Sunday Reads: The Village People

Good morning, let’s get this party started…cartoons via Cagle:

On Monday…I may be live tweeting this court proceeding:

In college I did my thesis on women in early Medieval Irish Literature…so this next link was up my dark alley:

This is an open thread, please take it easy today.


Wednesday Reads: Dog Lips

Morning all…I forgot it was my turn to post the thread…so this is going to be a quickie.

Cartoons from Cagle:

This is shitty news.

This is an open thread.


Wednesday Reads: Tired of it

Good morning, yesterday I woke up to all my Kamala and Hillary stickers (as well as my equally and abortion rights…and voting rights and trans rights and women’s rights stickers) all ripped off the refrigerator. These stickers and magnets are important to me, I’ve been collecting them for decades. My son is the one who viciously took them down. He is one of those right wing assholes. Mirroring the words of MTG before I see tweets about her quotes on Twitter. It is so upsetting. So just the basics today.

This is an open thread.


Wednesday Reads: Will No Win? Hell yes!

Thanks Dak…

Fuck yeah!!!! Kansas votes No to save Abortion Rights!!!!

Let’s hope this is a sign of what will come in November…

What a lady…

I’m going to end with this cartoon from 1969/1970:

Find the latest primary results here:

This is an open thread…


Monday Reads: A bit of this and that!

Ernst Ludwig Kirchner, Fränzi in front of Carved Chair, 1910.

Good Afternoon Sky Dancers!

There are a lot of long-form articles up today that are worth a read.  I’m going to start with a few on the abortion issue since Kansas has a significant vote today. Kansas is the first state to have a Post-Roe vote.  This is from The New York Times: “‘Everybody Is Dug In’: Kansans Fiercely Debate the First Post-Roe Vote on Abortion. The Aug. 2 ballot question will decide whether the State Constitution will allow legislators to ban or further restrict the procedure.”

Kansas voters will decide next week whether to remove protections of abortion rights from their State Constitution, providing the first electoral test of Americans’ attitudes on the issue since the Supreme Court overturned Roe v. Wade.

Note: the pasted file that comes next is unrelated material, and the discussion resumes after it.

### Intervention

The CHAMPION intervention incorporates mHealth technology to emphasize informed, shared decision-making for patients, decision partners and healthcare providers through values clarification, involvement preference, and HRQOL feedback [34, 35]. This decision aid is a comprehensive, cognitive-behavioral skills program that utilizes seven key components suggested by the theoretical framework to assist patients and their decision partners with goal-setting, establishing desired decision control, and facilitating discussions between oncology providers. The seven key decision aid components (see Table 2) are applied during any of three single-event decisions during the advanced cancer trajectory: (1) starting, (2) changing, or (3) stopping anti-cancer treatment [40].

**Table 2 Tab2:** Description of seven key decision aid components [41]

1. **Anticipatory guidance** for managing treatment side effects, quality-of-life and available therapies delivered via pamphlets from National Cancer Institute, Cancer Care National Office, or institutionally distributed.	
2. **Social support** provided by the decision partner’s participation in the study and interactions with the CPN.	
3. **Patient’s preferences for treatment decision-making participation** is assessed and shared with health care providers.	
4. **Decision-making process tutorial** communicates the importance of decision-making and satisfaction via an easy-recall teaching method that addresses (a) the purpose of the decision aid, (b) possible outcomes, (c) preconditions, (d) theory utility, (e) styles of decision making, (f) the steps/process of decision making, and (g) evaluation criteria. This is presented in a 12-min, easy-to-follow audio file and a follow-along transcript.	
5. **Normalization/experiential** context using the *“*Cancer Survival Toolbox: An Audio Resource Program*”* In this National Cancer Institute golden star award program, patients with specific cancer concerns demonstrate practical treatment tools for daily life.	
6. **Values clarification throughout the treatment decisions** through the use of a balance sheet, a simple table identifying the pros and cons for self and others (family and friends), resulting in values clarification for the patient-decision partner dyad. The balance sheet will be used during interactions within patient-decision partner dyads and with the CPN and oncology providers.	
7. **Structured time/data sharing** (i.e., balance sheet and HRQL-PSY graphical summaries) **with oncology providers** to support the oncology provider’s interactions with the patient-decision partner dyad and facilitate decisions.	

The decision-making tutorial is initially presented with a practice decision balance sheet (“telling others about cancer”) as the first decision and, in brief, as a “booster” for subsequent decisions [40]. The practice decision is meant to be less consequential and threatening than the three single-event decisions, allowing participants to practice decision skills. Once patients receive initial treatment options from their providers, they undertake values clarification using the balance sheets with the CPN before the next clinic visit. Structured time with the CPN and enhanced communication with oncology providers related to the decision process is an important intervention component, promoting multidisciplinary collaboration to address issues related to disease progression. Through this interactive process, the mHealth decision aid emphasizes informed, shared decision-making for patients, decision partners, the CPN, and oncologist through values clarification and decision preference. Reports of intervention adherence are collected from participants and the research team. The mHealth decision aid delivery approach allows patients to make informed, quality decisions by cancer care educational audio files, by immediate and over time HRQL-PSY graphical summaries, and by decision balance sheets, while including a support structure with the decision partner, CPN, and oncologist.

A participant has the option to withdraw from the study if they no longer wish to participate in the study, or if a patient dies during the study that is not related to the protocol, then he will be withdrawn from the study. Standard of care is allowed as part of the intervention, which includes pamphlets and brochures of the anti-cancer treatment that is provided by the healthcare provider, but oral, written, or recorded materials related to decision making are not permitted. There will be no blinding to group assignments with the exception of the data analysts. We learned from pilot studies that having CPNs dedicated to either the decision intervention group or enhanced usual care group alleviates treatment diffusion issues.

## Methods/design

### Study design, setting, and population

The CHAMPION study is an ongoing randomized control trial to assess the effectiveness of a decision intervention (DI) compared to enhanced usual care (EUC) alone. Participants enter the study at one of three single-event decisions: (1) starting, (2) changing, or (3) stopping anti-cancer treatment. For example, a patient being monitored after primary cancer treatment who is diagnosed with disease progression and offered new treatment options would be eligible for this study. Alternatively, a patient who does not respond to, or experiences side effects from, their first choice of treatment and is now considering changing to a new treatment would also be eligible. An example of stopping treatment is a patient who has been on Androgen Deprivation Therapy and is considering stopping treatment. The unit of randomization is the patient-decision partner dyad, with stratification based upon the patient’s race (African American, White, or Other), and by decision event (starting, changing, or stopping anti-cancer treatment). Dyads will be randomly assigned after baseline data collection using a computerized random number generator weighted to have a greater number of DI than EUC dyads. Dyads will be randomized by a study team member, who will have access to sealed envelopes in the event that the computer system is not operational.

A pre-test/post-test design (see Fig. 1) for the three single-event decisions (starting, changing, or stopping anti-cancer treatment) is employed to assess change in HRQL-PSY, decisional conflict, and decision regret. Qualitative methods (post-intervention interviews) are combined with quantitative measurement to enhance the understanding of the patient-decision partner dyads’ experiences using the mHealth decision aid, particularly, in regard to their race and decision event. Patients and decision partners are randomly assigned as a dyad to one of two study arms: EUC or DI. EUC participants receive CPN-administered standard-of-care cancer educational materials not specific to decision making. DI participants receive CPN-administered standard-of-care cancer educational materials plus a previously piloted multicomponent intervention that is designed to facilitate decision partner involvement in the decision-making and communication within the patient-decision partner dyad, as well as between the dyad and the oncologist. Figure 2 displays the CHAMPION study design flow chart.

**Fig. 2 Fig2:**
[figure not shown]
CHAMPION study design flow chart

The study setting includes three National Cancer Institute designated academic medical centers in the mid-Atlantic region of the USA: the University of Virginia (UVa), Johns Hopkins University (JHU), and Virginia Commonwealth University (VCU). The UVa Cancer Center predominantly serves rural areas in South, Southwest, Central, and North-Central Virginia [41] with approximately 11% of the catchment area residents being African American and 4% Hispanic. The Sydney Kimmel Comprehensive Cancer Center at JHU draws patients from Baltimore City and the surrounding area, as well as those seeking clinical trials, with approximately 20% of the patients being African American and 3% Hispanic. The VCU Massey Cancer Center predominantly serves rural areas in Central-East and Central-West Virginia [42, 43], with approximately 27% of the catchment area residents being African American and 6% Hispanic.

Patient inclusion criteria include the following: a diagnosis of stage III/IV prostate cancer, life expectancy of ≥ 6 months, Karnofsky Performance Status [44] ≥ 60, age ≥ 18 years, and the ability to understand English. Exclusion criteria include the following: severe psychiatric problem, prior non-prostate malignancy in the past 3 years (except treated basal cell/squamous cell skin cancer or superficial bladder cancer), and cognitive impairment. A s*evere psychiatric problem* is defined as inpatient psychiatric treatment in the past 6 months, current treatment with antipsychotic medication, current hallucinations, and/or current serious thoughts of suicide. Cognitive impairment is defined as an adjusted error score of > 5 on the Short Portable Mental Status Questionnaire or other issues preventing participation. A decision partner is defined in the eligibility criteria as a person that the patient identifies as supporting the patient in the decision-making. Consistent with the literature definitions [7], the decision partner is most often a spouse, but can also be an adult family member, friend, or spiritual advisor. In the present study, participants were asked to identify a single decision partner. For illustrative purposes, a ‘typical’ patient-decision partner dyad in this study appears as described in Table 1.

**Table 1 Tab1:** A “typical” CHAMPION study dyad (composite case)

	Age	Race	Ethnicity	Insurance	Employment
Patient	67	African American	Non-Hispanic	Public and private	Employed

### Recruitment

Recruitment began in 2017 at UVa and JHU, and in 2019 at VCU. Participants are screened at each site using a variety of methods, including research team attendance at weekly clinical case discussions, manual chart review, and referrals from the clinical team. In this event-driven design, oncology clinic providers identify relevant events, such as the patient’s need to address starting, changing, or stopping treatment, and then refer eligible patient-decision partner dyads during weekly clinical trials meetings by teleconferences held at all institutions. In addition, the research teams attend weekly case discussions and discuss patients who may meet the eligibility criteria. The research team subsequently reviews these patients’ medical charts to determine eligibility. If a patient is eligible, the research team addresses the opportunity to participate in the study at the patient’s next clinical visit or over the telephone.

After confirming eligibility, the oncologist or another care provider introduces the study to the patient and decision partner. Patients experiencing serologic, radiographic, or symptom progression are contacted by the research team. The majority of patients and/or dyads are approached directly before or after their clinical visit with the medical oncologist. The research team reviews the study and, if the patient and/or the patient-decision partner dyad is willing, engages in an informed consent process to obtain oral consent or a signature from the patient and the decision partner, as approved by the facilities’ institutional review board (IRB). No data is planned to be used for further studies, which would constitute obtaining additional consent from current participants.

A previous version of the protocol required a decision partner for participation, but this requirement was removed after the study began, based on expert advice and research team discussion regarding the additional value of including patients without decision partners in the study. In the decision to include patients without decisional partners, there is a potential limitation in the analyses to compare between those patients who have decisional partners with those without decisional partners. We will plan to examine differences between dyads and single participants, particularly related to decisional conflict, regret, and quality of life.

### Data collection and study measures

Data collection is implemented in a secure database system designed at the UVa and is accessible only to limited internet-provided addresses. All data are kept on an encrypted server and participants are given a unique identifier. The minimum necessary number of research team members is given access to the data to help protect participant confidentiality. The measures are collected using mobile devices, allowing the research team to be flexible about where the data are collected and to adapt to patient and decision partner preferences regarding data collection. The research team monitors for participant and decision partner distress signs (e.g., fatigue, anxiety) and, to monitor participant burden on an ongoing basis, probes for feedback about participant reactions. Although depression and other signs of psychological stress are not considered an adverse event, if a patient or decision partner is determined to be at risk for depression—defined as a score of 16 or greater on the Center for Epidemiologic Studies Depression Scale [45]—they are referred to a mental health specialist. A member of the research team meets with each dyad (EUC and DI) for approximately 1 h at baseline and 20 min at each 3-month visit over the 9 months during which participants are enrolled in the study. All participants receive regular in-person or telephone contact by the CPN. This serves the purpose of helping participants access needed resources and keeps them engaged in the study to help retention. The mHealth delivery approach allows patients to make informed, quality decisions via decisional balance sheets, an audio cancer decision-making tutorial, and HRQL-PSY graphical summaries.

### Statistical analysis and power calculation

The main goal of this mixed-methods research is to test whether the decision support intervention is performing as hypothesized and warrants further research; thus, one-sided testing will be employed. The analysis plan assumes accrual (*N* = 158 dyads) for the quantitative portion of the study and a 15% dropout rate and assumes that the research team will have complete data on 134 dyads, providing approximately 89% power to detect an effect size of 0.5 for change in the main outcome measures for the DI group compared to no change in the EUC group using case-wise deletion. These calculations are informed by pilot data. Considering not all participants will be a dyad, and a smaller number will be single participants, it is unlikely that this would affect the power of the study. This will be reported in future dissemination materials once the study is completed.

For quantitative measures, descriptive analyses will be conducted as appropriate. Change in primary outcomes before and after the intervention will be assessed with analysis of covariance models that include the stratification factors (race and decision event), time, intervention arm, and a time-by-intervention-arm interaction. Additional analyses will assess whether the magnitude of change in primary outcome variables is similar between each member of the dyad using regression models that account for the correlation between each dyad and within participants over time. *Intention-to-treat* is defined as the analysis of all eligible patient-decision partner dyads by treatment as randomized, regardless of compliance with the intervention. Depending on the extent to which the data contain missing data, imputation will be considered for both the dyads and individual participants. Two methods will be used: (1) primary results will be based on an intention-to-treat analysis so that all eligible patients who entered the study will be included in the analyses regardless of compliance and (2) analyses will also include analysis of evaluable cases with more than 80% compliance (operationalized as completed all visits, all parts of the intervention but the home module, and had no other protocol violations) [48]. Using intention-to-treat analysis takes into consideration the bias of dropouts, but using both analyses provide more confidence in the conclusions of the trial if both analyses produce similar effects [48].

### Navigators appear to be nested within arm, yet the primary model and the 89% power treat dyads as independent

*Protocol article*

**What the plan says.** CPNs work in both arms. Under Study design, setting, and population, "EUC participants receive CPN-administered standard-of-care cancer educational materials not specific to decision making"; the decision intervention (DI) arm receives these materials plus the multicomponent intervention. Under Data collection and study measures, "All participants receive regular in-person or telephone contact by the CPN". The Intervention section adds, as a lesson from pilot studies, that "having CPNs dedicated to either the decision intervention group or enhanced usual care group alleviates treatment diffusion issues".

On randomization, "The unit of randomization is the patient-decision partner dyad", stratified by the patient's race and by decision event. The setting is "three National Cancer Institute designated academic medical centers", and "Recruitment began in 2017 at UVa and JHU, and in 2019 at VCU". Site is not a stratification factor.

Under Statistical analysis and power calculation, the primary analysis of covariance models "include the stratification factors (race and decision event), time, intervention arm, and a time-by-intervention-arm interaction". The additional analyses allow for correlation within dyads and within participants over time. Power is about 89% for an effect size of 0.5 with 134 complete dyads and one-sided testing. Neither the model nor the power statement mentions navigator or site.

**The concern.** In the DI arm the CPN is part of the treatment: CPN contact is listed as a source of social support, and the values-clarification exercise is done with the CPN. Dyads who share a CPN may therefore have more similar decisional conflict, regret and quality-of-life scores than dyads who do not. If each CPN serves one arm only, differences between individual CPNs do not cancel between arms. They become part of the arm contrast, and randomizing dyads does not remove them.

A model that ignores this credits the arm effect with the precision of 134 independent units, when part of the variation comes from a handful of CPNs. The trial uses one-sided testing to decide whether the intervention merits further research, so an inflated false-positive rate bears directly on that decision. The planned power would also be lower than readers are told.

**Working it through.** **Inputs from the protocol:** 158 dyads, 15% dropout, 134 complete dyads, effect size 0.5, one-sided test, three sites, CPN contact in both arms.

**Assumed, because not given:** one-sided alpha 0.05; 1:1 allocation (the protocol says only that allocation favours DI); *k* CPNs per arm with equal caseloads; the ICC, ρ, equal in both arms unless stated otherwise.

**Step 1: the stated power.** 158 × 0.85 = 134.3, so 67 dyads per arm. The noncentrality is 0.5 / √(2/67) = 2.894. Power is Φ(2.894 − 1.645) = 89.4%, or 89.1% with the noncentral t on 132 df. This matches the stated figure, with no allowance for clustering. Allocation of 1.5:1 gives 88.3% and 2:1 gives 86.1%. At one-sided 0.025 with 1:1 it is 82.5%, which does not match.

The election could give the state’s Republican-controlled Legislature authority to pass new abortion limits or to outlaw the procedure entirely, potentially reshaping the map of abortion access in the nation’s center. The vote, which has been planned since last year but took on far higher stakes after the federal right to abortion was eliminated, is expected to send a message far beyond Kansas as politicians nationwide weigh new abortion measures and watch for signs of how the public is reacting.

“Kansas is the bull’s-eye of the United States in terms of its geography, but it’s also the bull’s-eye where all the energy that has emerged from the Supreme Court decision has now focused,” said Pastor Randy Frazee, who leads a large church in suburban Kansas City, and who like many clergy members supports giving legislators the power to restrict abortions.

“Complementary Yellow Twin Sisters,” unknown artist

A good deal of my family is still in the Kansas City area. One of my great grandfathers was a Methodist circuit rider back in the day when Kansas had a healthy abolitionist movement. We’ll see if the old Kansas idea of Christian social justice is still there.  FiveThirtyEight discusses “How The Fight To Ban Abortion Is Rooted In The ‘Great Replacement’ Theory.”  It’s also firmly rooted in the idea that men own women and whatever activities they can do.  This analysis was written by Alex Samuels and Monica Potts.

Throughout colonial America and into the 19th century, abortions were fairly common with the help of a midwife or other women and could be obtained until the point that you could feel movement inside, according to Lauren MacIvor Thompson, a historian of early-20th-century women’s rights and public health. Most abortions were induced through herbal or medicinal remedies and, like other medical interventions of the time, weren’t always effective or safe.

But the dynamics surrounding the procedure changed by the mid-19th century, as America’s elites began to fear a rising tide of immigrants from Ireland, Italy and other European countries (people often viewed as “inferior”), suffragists seeking new freedoms and recently freed Black people, whom these elites feared were reproducing at higher rates than the white population. Laws limiting abortion, it was believed, would ultimately force middle- and upper-class white women — who had the most access to detect and terminate unwanted pregnancies — to bear more white children.

“There were concerns that these other groups were demographically outpacing white, Anglo-Saxon, Protestant women. And so they thought to limit the bodily autonomy of white women and limit access to contraception in order to force them to have children. That they felt would keep up with the demographic birth rate,” said Alex DiBranco, the co-founder and executive director of the Institute for Research on Male Supremacism.